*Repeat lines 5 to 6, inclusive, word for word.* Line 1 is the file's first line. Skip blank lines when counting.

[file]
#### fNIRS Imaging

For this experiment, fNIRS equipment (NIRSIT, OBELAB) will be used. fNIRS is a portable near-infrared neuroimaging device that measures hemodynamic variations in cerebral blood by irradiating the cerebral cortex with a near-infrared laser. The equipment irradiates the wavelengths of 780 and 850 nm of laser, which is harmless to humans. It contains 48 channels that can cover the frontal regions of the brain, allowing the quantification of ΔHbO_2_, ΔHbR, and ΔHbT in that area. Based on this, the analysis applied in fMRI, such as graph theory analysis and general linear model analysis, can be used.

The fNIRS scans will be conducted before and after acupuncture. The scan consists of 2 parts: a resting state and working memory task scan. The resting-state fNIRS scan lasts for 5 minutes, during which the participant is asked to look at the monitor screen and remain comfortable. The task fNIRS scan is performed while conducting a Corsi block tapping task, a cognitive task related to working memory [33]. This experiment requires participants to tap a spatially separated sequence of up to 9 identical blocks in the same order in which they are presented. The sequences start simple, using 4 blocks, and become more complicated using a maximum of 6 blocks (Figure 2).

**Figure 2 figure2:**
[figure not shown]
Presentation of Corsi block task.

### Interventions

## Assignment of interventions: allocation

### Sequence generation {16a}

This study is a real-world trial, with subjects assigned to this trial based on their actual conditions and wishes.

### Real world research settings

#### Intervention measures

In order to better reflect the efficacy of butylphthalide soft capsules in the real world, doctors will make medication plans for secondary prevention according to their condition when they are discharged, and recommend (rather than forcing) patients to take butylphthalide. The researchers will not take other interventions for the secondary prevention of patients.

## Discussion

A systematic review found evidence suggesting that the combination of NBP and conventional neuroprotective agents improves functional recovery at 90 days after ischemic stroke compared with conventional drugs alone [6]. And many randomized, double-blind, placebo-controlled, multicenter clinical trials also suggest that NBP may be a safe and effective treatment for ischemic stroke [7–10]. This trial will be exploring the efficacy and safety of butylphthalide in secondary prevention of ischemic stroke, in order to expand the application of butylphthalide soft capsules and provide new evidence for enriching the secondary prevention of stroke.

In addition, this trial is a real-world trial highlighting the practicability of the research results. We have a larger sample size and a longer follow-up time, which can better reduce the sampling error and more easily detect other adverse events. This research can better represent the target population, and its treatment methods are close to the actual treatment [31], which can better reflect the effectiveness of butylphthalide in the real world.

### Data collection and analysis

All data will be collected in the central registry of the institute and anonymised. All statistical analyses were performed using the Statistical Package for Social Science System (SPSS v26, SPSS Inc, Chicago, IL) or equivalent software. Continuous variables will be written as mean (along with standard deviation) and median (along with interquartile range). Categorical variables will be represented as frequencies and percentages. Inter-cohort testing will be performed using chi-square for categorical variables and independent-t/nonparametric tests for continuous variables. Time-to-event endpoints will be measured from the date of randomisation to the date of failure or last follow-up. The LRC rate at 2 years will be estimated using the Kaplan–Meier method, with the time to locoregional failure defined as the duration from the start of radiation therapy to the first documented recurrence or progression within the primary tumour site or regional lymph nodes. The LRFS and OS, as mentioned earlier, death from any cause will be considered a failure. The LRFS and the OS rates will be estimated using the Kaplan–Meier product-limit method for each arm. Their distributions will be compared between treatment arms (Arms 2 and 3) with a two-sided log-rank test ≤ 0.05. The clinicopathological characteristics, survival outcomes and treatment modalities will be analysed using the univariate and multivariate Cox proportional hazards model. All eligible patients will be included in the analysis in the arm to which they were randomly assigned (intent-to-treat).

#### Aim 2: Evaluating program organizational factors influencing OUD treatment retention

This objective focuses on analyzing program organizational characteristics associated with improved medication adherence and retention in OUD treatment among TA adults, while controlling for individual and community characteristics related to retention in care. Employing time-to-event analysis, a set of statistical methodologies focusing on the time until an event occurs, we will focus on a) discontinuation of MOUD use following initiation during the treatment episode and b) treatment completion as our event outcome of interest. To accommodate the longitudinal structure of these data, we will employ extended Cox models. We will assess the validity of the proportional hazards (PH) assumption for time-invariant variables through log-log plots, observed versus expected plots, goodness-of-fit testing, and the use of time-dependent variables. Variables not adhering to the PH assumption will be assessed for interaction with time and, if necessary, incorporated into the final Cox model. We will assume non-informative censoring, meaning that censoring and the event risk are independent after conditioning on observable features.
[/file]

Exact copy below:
[figure not shown]
Presentation of Corsi block task.